For many years now as a country we have basked in the glory of a democracy that ensured a strict separation of powers, with the executive, the legislature and the judiciary working in harmony but independent of one another.
At least in theory such an arrangement has guaranteed the checks and balances that are necessary for our survival premised on the rule of law.
While the judiciary, headed by a Chief Justice, has always provided a legally guaranteed bulwark against abuses from a powerful, excessively influential and filthily wealthy executive, in the past we also counted on the liberal instinct of the people who manned the executive to guarantee our basic freedoms.
That is no longer the case.
Events of the last five months indicate that more than ever before politicians are a real threat to our democracy.
Events of the last five months have proved right what we have always suspected; that politicians will invariably abuse whatever power is given them.
For the last five months, the alcohol industry in Botswana has been engaged in the battle of its life.
It is a battle that has all the hallmarks of fighting for freedom.
While I can think of nothing more depressing than the attitude of this government towards the alcohol industry, what has been more horrifying and decidedly shocking is a discovery that the current government, led by President Ian Khama, has not the slightest drop of a liberal instinct in their bloodstream makeup.
In fact, they scorn and look down upon anything they perceive liberal.
Government’s attitude towards the alcohol industry, which is based entirely on prejudice, vengeance and ignorance, is a constant reminder that we are living in an era where we can no longer take our freedoms for granted.
Any instinct there might once have been inside the government that our systems should be based not on emotional whims but rather a dispassionate application of policy seems to have whittled away.
Since Khama ascended the presidency the alcohol industry has literally been forced to take residence at the courts of law in order to stay afloat.
Just this past Friday Kgalagadi Breweries had to run to Lobatse, essentially complaining that Khama and his lieutenants had taken an illegal decision to close them down. A few months earlier the entertainment industry was at the same place, complaining that Khama and his police officers were illegally harassing them.
As a country we should be ashamed.
While for now the courts have guaranteed the industry’s continued abode by way of consistently ruling against the arbitrary conduct of government, we cannot say with any element of certainty how long that existence will continue.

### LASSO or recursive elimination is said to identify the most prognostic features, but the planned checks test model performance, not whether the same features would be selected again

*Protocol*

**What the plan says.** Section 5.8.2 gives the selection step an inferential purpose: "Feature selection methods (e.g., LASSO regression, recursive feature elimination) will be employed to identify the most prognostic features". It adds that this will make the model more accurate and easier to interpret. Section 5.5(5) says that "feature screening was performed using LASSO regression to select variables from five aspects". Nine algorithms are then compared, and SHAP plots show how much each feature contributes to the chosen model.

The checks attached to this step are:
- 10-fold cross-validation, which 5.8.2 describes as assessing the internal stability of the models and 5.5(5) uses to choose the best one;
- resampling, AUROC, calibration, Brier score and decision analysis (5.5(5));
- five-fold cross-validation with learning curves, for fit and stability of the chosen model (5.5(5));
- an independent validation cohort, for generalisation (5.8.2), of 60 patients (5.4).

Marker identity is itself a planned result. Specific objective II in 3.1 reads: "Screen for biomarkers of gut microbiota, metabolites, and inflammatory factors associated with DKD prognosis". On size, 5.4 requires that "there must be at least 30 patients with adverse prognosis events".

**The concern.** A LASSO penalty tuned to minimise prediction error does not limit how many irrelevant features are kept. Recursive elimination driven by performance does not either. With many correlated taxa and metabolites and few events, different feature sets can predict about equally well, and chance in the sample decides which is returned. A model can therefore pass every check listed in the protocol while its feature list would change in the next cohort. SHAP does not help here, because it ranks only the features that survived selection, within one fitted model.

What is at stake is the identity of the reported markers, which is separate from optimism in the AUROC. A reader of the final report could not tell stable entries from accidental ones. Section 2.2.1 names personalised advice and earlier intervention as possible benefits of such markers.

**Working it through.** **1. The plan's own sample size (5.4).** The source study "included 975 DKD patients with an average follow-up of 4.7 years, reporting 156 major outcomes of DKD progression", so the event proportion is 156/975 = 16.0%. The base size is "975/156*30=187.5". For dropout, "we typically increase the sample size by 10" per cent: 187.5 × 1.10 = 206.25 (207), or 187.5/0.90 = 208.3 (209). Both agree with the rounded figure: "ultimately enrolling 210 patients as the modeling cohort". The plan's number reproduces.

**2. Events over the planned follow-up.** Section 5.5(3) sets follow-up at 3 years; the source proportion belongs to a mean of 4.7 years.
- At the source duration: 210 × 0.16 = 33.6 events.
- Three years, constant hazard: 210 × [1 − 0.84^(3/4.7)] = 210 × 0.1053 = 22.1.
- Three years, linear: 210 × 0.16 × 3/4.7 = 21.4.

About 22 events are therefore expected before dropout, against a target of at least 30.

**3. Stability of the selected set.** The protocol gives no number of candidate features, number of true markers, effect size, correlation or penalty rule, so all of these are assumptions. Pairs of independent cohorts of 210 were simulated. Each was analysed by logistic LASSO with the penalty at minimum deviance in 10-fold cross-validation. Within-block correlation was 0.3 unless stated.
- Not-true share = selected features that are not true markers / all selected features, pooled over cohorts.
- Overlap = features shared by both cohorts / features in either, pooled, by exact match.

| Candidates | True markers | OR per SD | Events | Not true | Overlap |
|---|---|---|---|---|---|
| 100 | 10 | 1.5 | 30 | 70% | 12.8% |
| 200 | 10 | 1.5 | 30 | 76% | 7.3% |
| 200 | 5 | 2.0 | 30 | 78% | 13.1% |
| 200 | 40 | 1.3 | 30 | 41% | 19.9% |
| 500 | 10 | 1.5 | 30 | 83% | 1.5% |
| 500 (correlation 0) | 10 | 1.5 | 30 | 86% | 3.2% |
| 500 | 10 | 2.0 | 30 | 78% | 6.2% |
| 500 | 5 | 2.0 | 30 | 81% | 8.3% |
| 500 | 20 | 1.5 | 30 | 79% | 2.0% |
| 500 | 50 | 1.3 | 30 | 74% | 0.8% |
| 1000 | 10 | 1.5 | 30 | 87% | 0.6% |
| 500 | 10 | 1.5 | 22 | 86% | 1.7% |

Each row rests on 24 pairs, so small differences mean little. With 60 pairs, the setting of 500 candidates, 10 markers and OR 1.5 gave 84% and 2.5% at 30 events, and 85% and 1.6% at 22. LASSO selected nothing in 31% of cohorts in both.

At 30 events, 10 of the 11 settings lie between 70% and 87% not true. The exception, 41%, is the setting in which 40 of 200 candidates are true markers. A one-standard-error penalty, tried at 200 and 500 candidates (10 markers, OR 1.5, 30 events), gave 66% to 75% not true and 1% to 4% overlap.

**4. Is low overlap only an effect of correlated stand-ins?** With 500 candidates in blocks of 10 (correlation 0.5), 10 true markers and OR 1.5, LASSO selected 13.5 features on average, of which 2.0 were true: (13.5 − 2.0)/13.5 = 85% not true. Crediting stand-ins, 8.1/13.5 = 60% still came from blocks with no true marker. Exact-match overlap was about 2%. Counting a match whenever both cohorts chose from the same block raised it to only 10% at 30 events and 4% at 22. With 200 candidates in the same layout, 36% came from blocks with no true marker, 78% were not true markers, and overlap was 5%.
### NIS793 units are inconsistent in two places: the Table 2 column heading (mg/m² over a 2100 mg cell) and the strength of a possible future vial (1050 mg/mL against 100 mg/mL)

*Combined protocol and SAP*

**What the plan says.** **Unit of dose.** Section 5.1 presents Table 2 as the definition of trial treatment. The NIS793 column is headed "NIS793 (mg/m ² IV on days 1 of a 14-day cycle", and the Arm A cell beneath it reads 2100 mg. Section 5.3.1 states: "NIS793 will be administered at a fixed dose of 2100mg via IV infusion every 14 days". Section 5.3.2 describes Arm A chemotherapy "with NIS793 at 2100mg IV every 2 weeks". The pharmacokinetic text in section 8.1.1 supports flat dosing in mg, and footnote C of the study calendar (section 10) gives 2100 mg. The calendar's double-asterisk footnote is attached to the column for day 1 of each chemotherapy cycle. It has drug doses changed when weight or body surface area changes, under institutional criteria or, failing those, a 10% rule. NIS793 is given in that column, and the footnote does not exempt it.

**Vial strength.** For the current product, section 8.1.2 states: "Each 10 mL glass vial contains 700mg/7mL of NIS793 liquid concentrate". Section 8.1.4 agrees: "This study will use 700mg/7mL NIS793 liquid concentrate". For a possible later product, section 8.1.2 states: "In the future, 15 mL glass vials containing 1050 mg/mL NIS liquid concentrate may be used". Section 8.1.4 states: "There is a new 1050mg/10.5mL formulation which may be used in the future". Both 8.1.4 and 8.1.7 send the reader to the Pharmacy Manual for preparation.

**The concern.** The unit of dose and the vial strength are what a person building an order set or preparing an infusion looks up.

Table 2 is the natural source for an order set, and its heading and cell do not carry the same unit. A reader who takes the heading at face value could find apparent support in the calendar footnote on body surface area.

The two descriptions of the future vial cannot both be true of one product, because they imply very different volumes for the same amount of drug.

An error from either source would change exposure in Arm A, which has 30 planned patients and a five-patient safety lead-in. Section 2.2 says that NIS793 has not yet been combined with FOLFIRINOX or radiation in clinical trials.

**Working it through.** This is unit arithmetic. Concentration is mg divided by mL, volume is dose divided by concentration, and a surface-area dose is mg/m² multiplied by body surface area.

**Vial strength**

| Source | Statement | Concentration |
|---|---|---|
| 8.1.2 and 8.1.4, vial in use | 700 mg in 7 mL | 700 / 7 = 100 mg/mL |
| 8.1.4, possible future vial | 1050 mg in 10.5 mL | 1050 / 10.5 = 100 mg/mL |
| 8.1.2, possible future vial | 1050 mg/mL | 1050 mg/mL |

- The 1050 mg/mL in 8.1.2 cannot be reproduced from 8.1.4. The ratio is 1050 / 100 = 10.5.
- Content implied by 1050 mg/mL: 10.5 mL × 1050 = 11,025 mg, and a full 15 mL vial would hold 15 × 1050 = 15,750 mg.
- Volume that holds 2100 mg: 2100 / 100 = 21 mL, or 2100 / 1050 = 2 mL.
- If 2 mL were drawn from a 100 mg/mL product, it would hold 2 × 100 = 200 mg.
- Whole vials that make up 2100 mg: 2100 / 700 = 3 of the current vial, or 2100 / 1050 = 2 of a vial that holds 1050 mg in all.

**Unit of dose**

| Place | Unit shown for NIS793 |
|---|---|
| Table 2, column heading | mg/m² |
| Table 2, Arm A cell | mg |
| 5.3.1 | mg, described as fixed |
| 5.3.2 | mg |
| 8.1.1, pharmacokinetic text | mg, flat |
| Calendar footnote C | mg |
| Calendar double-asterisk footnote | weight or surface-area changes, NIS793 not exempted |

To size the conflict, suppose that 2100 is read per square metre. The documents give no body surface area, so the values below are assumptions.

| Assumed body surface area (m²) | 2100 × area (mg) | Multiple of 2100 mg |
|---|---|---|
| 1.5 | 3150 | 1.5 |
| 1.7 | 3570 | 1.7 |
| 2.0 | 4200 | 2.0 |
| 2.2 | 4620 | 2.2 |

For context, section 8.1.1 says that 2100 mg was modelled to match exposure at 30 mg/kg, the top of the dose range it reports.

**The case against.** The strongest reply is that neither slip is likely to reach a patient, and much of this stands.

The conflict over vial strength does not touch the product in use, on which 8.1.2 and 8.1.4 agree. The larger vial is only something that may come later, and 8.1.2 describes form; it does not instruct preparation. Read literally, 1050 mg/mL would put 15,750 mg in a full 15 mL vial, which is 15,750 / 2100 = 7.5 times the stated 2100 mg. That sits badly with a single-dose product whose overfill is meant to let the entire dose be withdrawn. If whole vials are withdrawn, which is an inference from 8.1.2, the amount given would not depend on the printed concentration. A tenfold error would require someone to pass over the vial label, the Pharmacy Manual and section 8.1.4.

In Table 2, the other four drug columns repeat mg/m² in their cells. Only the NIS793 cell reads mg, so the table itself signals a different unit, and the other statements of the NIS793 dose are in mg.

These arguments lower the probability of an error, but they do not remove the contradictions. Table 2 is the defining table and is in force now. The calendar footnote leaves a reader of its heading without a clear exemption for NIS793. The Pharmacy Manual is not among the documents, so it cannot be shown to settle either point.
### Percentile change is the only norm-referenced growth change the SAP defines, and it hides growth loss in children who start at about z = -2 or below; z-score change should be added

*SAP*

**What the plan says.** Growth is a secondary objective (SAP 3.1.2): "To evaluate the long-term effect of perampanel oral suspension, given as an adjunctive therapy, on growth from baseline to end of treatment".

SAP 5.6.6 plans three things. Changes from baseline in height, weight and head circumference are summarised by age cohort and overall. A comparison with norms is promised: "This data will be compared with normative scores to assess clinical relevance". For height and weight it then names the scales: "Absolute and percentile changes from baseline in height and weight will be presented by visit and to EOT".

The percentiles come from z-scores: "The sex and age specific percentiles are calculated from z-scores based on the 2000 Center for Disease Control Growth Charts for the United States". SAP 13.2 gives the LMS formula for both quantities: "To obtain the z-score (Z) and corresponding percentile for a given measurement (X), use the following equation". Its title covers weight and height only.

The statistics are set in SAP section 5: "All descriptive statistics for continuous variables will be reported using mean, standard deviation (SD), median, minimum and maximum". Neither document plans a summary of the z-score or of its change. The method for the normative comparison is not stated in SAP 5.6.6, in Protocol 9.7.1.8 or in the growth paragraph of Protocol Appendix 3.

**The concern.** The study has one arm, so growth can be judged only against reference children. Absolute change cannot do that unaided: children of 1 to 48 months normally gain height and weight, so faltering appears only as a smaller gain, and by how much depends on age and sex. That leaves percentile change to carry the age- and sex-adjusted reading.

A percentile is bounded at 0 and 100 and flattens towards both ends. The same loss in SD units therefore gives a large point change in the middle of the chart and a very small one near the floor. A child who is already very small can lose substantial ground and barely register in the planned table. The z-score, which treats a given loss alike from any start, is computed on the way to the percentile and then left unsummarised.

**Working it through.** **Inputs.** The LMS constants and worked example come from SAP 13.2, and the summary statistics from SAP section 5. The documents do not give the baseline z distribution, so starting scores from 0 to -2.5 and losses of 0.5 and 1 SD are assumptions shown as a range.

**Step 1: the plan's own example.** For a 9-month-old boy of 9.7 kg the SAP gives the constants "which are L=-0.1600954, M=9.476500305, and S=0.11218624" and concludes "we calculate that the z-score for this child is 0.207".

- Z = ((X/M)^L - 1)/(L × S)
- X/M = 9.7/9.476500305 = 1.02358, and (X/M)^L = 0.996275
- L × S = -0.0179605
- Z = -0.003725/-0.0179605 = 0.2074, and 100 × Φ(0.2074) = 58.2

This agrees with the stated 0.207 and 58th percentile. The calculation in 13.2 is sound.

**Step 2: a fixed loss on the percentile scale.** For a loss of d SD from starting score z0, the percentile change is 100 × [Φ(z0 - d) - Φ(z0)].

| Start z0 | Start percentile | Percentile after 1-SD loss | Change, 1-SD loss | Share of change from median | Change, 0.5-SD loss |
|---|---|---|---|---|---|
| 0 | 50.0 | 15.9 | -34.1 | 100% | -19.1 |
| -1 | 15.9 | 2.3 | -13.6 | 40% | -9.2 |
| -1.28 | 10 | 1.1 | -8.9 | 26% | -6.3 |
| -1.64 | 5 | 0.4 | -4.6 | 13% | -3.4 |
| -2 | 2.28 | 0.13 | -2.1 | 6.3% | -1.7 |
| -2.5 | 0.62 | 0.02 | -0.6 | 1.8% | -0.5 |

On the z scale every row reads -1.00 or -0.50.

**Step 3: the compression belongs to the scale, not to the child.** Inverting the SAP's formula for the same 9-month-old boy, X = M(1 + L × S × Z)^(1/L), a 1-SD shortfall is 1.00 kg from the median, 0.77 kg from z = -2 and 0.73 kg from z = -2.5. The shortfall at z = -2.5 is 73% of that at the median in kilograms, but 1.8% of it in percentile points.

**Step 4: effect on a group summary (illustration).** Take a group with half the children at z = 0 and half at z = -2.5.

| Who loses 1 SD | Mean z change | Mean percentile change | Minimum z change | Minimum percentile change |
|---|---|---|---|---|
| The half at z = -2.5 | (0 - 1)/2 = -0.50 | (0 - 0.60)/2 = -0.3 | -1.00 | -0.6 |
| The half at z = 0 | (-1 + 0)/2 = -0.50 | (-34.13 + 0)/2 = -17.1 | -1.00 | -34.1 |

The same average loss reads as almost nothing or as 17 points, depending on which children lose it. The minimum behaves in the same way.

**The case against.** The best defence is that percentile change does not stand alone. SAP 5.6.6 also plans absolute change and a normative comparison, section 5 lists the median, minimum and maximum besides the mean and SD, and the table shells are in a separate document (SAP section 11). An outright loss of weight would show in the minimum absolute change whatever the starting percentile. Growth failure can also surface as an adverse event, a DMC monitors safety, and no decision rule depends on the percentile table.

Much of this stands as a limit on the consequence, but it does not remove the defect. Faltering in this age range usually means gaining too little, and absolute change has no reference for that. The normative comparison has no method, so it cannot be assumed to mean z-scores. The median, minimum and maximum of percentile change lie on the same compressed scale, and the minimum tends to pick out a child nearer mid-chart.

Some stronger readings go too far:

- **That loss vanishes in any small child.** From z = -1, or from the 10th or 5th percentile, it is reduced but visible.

You know there is trouble coming when a government finds it perfectly acceptable that a legally registered industry like the alcohol industry in Botswana is from time to time forced to seek refuge from the courts for it to be allowed space to operate.
With this situation in hand and given this government’s near demonic determination to limit our liberties (starting with alcohol and God knows what next) a possible onslaught on the independence of the judiciary should become an issue on which we should start registering our anxious and apprehensive displeasure.
With the judiciary now having been rendered the last guarantor of our freedoms, there is an urgent and absolute need for a public discussion on how best to come up with portent guarantees to protect the judiciary from itself becoming a victim.
While the alcohol industry may be the target of the day, the executive looks set to expand their anti-liberalism onslaught further afield.
Already the media has a date with the hangman.
My instincts tell me the judiciary is the next natural target.
The absence of any strain of liberalism, coupled with prejudice and tolerance have combined to portray President Ian Khama as a power man who invariably falls on the wrong side whenever populism fights for space with our liberal culture.
Given that, so far, the judiciary has proved a formidable hurdle to government’s relentless encroachment into people’s freedom space, we can comfortably predict that open attacks on judges who are perceived to be against this illiberal crusade are not far behind.
Given that under the current system the judiciary is our last hope, it is high time a public debate is kick-started on how to further fine-tune the judges’ appointments.
The judges appointments system has to be taken further and further away from anywhere near the Office of the President.
Unless the judges’ appointments system is totally detached from the Office of the President and allocated to an authority that is clearly biased against political correctness, we can rest assured of judicial deterioration that will leave the judges under more and more threat of political interference.
It has happened in Zimbabwe.
Faced with an independent judiciary that resisted his arbitrary crusade in favour of the law, Robert Mugabe promptly populated the judiciary with cronies many of whom were beneficiary of his crazy land reform largesse.
The tragedy of it all is that not only do Khama’s little scuffles – which he loses at the courts demean his office, he also is badly distracted from engaging the big issues of the day.
Which is why save for his off-the-cuff, half-baked decrees, since taking office our supposedly action man has done little to confront the underlying problems of poverty, unemployment creation and a collapsing public health system.
But in all this an independent judiciary is our last hope.